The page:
Pacific News Service, News Analysis, Goerge Koo, Posted: Dec 20, 2004
Taiwan president Chen Shui-bian's failure to capture a majority for his Democratic Progressive Party in the recent parliamentary election was a big blow to his professed goal of taking Taiwan towards independence.
Chen's loss also signals that the time is ripe for serious cross-straits dialogue between Taiwan's leadership and that of the mainland.
Had Chen and his independence-leaning coalition seized control of the parliament they would have struck a historic first. But instead of gaining enough seats to dominate the 225-seat body, Chen's coalition gained just one, for a total of 101 seats.
The opposition led by the Kuomintang (KMT), the Nationalist Party originally from the mainland, held on to a slim majority--115 seats. Independents hold the remaining seats.
Given the momentum of Chen's re-election last March, most observers, including the opposition, believed that control of the parliament was within his grasp. Instead, he got only a 34-percent approval rating, an all-time low.
Throughout his first term, Chen blamed opponents as the root of his ineffectiveness. In the parliamentary campaign, he pledged to step down in two years if given a majority. To no avail.
Chen erroneously assumed that his popularity depended on his taking Taiwan towards independence and downplayed bread-and-butter economic issues.
He tested the idea that Taiwan's people should consider Dr. Sun Yat-sen, founder of modern China, a foreigner. The idea didn't resonate among the public, and he back-pedaled.
He also proposed replacing Mandarin with the local Taiwan dialect as the official language. Mandarin Chinese's importance as a global language is now second only to English. Chen's proposal would have deprived Taiwan's future generations of a built-in edge while pursuing careers on the mainland.
Chen suggested the use of "Taiwan" either in addition or in place of "Republic of China" to mark a clear break from the one-China concept.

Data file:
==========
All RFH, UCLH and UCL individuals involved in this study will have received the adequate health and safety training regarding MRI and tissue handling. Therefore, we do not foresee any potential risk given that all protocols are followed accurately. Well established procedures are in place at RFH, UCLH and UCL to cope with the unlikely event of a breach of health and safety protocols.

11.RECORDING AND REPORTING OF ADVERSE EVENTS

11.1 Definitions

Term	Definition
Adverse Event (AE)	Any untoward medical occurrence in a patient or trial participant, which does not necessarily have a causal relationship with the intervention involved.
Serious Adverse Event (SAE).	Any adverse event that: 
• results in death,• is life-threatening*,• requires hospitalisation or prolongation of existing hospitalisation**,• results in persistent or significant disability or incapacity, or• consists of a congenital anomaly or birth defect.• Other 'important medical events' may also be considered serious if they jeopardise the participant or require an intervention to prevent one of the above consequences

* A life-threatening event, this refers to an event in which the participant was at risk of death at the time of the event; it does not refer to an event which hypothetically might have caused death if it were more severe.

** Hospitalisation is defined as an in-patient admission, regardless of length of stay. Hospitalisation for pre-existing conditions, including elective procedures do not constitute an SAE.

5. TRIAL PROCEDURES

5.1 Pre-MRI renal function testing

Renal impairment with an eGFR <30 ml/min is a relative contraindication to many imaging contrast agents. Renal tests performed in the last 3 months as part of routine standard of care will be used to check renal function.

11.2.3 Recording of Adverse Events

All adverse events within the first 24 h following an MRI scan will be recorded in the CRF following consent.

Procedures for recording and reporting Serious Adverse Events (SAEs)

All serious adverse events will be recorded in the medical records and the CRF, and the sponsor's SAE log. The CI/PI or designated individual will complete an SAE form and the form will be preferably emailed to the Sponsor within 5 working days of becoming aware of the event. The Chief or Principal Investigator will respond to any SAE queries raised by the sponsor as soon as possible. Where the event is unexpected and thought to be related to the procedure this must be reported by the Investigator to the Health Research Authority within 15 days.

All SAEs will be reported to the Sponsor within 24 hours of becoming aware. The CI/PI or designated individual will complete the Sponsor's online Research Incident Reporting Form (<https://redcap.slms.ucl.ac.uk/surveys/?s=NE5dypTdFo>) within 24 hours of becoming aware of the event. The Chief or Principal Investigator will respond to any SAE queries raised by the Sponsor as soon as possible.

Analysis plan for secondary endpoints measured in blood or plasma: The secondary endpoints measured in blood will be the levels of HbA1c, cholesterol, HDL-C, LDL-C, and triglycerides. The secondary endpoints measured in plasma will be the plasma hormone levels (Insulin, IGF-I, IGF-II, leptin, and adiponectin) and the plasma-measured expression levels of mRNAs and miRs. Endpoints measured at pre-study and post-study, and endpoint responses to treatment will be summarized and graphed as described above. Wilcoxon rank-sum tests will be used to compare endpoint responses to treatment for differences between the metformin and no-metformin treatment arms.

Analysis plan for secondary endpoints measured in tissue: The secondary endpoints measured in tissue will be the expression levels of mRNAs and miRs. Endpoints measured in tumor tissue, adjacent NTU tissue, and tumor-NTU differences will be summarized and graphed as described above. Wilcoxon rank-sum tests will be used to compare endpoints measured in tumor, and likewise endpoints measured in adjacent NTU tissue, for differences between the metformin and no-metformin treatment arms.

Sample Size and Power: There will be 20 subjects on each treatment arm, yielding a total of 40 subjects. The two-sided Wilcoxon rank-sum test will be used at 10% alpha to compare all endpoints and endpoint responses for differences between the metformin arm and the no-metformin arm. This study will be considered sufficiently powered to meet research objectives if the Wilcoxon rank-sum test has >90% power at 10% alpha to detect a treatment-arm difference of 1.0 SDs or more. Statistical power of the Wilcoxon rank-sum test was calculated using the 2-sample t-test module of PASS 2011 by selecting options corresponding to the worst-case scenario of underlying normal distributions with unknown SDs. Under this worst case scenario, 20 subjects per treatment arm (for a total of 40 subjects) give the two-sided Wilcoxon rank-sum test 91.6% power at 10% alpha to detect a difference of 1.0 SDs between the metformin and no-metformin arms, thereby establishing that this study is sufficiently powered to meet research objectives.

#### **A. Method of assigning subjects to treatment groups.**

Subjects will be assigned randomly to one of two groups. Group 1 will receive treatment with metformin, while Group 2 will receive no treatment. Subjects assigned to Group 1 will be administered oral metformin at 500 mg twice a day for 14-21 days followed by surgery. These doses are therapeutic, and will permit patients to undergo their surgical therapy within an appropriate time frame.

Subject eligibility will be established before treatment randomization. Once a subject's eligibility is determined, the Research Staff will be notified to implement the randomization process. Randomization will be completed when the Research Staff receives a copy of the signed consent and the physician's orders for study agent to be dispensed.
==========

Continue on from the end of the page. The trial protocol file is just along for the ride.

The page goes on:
He also announced plans to rewrite the constitution in time for a referendum before 2008, obviously aiming to hold hostage the 2008 Olympics in the mainland, as leverage in dealing with Beijing.
Even the Bush administration grew weary of Chen's antics. In late October, Secretary of State Colin Powell went to Beijing and publicly declared: "There is only one China. Taiwan is not independent. It does not enjoy sovereignty as a nation, and that remains our policy, our firm policy."
Powell's hinted support for reunification, shocked the Taipei government. Followed by the failure to capture parliament, Chen had to resign his party chairmanship and promise to focus his remaining term on the general good of Taiwan.
Chen clearly misunderstood the significance of his March re-election, when he won with only a margin of 30,000 votes out of 13 million cast, and under a cloud of suspicion.
The most controversial accusation of wrongdoing was the alleged staging of an assassination attempt on Chen on election eve. "Homemade" bullets (or bullet) mysteriously grazed both Chen and his vice presidential running mate, creating instant sympathy for the alleged victim/candidates.
Crying "foul," the opposition demanded a complete investigation. To date, only the alleged makers of the bullets have been identified. No explanation of the incident has been made.
Periodically, Chen publicly declares his willingness, even eagerness, to establish dialogue with Beijing, only to repudiate such intention with contrary actions and statements days later.
I met President Chen in the winter of 2001 during his first term. He gave me assurances that he wanted to establish ties with Beijing and that he had no intention to move Taiwan toward independence. He fooled me then.
Thanks to Chen and his predecessor, Lee Teng-hui, a whole generation of young people in Taiwan has an increasingly vague appreciation of their Chinese heritage, a confused sense of their ethnicity and an ignorance of their cultural roots.
Now Chen is a lame duck without a parliament in his hip pocket. Perhaps he is finally sincere about wanting to begin talks with Beijing.
Taiwan enjoys an ever-increasing trade surplus with the mainland, reaching $50 billion last year. Even closer economic ties can only help Chen leave a positive legacy. The challenge now is to convince a wary Beijing of his sincerity.
In the meantime, Beijing has announced plans to enact an "anti-secession law" as a deterrent to any attempts of Taiwan to move towards independence. I'm not convinced such a law will resolve the cross-straits impasse.
Whatever Chen's true intentions, I believe a cross-straits dialogue under any auspices is essential. To avoid duplicity or any appearance thereof, the so-called Track II "unofficial" venue would be the best way to begin a genuine dialogue.
Washington could be the ideal host of such private, out-of-public-limelight talks between responsible representatives from both sides of the straits.